You specifically asked about your pretreatment (zinc phosphate) as being the root cause of your impact failures. The only way zinc phosphate can affect coating impact performance is if it has been applied too thick (too high a coating weight). If you stay under 140 mg/square foot you should have no problems with impact resistance caused by the zinc phosphate. For reference, iron phosphate can be applied up to 70 mg/square foot before it can be problematic. —N.L.


9/29/2014 - Q: I need to ask a question that I’m sure everyone who applies powder coating is struggling with. Do you know how to eliminate the extreme flashing around threaded holes when plugged with a silicone plug? The buildup that we’re seeing is with heavy-mil powder coating. If anyone knows of a special plug system, or another way of masking these holes, I’d greatly appreciate it. J.M., Churchville, N.Y.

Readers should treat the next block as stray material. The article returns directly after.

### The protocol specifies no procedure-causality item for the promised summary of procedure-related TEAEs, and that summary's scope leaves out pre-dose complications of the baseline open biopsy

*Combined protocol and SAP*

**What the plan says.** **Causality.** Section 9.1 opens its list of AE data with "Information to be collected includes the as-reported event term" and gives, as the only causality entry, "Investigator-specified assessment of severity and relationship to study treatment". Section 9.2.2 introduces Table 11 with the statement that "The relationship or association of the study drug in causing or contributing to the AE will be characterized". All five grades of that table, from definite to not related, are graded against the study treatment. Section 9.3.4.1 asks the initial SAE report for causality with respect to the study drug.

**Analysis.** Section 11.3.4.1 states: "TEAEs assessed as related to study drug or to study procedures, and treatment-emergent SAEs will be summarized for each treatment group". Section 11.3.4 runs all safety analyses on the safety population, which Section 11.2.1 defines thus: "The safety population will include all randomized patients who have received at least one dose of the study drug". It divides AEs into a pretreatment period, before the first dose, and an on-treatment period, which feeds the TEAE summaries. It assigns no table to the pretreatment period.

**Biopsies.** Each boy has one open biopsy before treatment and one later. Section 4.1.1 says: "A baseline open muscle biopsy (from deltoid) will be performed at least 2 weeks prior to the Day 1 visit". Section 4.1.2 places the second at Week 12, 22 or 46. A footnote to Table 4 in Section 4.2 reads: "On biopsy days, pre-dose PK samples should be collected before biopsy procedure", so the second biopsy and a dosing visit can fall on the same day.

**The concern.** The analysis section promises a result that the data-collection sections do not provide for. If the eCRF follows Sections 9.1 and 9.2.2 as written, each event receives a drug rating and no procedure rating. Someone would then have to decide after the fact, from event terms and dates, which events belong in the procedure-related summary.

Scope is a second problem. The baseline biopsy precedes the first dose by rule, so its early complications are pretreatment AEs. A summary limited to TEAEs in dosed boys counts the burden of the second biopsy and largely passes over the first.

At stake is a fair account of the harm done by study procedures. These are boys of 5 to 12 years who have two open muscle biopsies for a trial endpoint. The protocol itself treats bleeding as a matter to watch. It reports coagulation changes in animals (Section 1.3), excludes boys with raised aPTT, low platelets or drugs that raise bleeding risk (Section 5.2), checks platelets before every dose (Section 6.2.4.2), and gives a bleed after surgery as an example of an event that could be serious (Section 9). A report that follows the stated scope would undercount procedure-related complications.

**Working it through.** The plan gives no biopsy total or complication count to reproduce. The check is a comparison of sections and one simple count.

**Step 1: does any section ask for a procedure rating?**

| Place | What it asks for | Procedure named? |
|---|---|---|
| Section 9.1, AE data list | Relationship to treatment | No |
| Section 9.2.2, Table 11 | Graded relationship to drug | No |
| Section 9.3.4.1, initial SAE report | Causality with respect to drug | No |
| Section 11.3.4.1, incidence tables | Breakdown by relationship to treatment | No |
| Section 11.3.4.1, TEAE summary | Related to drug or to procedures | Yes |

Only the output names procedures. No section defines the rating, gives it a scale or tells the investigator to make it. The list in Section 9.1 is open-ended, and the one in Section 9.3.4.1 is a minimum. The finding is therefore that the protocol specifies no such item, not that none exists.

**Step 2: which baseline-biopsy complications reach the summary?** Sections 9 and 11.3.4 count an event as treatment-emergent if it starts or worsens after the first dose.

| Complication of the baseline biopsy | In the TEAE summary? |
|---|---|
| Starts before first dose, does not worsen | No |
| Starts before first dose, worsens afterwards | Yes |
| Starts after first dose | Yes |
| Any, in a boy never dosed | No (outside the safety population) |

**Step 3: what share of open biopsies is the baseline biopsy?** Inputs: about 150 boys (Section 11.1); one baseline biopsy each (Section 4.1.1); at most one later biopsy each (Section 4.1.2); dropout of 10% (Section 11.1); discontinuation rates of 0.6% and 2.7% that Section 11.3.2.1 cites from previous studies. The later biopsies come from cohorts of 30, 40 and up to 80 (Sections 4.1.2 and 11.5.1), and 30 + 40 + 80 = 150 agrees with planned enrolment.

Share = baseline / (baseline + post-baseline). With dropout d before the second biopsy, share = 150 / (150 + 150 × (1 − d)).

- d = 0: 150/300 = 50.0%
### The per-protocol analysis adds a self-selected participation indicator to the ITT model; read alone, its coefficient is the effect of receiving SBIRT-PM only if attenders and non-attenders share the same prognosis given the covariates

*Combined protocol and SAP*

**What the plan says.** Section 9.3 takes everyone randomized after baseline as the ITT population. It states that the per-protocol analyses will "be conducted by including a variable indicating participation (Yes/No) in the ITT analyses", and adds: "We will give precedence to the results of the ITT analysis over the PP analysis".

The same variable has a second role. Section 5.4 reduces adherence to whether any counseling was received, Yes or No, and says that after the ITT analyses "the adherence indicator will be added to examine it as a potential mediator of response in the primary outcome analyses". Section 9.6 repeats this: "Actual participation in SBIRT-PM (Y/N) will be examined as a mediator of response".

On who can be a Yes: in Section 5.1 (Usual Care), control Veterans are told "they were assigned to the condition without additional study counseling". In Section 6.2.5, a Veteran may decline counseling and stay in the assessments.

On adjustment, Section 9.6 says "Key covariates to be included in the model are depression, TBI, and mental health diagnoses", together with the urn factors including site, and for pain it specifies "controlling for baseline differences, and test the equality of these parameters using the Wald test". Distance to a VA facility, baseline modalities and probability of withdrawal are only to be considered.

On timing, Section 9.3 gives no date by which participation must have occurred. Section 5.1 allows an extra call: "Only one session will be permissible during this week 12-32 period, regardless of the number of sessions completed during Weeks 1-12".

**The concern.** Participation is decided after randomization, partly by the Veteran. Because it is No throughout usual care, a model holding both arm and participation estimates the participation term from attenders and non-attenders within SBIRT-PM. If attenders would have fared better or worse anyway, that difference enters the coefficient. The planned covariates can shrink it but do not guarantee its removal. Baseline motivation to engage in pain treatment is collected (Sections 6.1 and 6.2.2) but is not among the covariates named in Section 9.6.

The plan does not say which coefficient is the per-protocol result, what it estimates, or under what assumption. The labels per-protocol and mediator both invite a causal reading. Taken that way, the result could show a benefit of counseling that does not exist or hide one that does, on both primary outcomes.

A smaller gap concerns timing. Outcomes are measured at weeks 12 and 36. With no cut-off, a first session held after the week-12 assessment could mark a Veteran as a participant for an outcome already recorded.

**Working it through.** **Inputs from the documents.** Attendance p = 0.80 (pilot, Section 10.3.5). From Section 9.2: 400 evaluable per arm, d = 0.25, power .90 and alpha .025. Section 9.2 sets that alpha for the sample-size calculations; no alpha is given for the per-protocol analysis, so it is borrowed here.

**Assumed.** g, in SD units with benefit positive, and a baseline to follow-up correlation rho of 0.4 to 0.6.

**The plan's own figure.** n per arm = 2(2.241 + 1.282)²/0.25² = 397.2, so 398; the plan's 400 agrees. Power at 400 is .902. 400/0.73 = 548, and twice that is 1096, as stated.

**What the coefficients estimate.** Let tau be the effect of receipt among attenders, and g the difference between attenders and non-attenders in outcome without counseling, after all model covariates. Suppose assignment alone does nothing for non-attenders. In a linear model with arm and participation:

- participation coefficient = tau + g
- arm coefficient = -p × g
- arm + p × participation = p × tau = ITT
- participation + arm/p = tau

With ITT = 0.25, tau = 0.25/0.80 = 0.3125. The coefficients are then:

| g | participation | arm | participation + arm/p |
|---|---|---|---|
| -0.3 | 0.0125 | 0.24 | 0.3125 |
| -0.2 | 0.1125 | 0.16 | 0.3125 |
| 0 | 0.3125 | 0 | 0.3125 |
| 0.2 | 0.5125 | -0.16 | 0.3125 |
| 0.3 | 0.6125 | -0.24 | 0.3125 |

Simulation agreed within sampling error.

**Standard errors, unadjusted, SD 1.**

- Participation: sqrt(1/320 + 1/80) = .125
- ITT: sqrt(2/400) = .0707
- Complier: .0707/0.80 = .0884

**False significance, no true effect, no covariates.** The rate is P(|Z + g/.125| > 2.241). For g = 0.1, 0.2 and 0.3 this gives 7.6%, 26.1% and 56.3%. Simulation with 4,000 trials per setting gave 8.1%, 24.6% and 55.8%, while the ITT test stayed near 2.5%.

A: Other than experimenting with masking from a dozen suppliers, the only suggestion I’d have is to use a very small vacuum line to remove the powder that is at the bridge between the current thread mask and the body of the part. This can be labor intensive unless the situation is consistent and you can automate. There is some commonality in what you’re doing, yet each company has its own part design, and therefore, a lot of time is spent in experimentation. —G.T.


9/22/2014 - Q: We’re using forced air (fans and portable evaporative coolers) to cool our product after it leaves the oven so that it can be packaged, a process done by hand. We’re having a problem getting the product cool enough to handle when the ambient temperature rises in the summer months. (The plant isn’t environmentally controlled.) I was wondering if using chilled air would work better. Will it affect the product by interfering with the curing cycle? What are your thoughts on this? Thanks. I’m learning a lot by reading your column. R.B., Harvey, Ill.